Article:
My energy levels have been up and down, so having fast meals has been so nice. Days when I'm functioning, I can make sure everything I do produces some leftovers to can up for when I am not able to even stand up to cook dinner. It is a way of storing up my body energy from good days, to get me through the harder days.
Canning is also how we manage to preserve our home raised meats, with just a tiny freezer. We butcher, and it all goes in the freezer. I know people who can it up the same day, or the next day. But we have no place to hang meat, not enough fridge space to keep it overnight, and I only have enough energy to butcher, then I'm done for the day. I can't come in from that, and can it all up! So into the freezer it goes, and it comes out over the next few weeks, as I'm able, and goes into jars and into the storage room. Freezer is empty and ready for the next thing. We try to always keep room in it for something big, because kind people think of us sometimes, and a deer or sheep takes up a bit of room!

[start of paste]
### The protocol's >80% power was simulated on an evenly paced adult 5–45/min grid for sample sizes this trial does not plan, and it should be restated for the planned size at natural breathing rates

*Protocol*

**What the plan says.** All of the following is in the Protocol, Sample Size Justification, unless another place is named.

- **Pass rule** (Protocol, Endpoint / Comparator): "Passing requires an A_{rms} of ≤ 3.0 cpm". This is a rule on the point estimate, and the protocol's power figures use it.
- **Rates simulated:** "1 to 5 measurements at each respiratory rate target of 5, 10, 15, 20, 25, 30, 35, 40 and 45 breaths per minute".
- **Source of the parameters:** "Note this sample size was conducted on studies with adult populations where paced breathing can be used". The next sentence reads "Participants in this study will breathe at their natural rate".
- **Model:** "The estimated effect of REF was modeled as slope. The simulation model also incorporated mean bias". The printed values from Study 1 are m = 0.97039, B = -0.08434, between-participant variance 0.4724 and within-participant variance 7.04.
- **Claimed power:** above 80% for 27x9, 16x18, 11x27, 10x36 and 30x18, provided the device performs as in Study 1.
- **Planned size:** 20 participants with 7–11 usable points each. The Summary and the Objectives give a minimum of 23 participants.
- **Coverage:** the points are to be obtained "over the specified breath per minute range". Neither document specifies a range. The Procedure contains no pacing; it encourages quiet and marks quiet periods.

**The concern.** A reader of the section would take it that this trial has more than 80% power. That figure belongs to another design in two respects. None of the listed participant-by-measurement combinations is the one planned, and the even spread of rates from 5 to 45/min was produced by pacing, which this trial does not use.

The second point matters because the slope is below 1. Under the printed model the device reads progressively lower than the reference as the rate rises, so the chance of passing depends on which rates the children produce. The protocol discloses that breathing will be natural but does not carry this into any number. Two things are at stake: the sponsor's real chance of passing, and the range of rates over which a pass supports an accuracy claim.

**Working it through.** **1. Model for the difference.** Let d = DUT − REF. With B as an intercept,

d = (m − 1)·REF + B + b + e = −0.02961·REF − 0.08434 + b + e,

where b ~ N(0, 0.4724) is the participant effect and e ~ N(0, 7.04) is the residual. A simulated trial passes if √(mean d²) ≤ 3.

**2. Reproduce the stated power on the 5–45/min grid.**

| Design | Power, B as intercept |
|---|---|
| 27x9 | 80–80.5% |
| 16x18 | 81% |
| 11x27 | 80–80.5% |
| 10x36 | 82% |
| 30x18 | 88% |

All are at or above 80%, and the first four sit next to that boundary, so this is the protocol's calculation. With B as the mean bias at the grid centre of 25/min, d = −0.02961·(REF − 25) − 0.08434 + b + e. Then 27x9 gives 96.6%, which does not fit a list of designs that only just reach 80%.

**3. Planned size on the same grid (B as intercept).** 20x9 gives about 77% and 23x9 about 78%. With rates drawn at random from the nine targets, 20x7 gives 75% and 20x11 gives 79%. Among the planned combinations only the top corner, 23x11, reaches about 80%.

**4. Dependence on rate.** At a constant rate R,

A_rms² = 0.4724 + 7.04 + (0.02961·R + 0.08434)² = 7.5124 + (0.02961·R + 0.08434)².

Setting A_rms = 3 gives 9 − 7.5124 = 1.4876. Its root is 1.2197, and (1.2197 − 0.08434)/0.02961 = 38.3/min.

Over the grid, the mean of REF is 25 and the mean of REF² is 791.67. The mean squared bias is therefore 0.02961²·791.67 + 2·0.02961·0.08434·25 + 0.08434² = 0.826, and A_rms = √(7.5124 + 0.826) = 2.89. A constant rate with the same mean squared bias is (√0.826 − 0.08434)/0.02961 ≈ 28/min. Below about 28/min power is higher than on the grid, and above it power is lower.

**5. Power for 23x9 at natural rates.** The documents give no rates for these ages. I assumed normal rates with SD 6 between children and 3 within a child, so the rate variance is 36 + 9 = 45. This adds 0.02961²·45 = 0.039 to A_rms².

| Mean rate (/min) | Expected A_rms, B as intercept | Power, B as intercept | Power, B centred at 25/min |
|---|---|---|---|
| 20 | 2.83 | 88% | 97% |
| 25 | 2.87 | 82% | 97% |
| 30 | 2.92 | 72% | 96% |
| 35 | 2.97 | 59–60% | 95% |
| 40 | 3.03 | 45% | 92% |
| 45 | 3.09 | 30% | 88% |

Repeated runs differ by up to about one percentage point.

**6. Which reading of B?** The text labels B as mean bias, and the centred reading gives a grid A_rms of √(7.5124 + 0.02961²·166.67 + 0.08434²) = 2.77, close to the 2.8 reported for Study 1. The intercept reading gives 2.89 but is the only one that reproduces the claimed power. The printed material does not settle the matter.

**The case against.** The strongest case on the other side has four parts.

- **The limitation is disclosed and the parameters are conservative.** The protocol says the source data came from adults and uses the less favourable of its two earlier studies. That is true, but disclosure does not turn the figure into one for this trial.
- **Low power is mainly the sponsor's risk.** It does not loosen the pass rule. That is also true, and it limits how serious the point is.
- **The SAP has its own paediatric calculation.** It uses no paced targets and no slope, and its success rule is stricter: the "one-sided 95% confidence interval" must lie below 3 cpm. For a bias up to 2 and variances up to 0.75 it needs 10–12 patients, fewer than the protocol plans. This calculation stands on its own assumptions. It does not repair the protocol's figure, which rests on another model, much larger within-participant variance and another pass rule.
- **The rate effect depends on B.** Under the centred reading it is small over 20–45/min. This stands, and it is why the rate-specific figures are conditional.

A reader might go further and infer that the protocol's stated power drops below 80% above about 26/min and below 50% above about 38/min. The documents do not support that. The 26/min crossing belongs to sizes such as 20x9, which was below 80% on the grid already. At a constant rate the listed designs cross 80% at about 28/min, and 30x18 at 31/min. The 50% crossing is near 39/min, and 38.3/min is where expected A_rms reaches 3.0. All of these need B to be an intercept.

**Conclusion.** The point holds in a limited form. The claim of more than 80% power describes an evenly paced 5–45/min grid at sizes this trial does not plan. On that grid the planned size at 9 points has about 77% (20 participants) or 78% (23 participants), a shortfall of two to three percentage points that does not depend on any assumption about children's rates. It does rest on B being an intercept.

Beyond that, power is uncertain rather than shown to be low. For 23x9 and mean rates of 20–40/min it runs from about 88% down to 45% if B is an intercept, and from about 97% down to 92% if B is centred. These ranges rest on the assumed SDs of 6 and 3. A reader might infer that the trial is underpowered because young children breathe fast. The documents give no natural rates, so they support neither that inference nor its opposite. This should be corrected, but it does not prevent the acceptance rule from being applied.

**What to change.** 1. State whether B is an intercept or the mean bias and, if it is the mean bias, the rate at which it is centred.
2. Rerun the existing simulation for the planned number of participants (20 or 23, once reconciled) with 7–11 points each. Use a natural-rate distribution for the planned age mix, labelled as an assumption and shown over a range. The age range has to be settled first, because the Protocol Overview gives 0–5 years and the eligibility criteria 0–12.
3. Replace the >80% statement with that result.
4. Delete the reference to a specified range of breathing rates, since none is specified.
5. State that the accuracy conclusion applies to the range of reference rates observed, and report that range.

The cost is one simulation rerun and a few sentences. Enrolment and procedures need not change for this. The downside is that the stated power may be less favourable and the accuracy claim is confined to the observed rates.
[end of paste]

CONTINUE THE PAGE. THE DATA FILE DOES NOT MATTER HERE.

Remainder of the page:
The thing I've learned about rebel canning, and ignoring the "recommendations" of USDA, is, to find out WHY. Once you've tried a few things, you'll be able to know ahead how things behave. But if you never try them, you won't know. As stated, it is almost NEVER a valid safety issue (many of the "safety" issues are declared unsafe based on a "maybe it could" rather than on any actual evidence that it DOES, or ever HAS). We find out WHY, and then we can decide whether the risk is worth it to us, or whether we want to take the time to experiment to come up with a way that works for us. When we know WHY, we can make rational choices about it, instead of just running scared because someone said we should not do that.
I've always been somewhat of a rebel, THINKING for myself. Here are some things I did differently, and WHY.
- I never boiled lids. There really was no point. Rubber does not soften permanently from boiling, so there is no long term change achieved by boiling lids. Short term there is no need for it either, since the canning process softens the rubber (or plastic) seal as much as boiling would, since it involves boiling! This is a leftover recommendation from the days of open kettle canning, which was never needed for Water Bath or Pressure Canning. Now, with newer lids, failure rates go up if some brands of lids are boiled.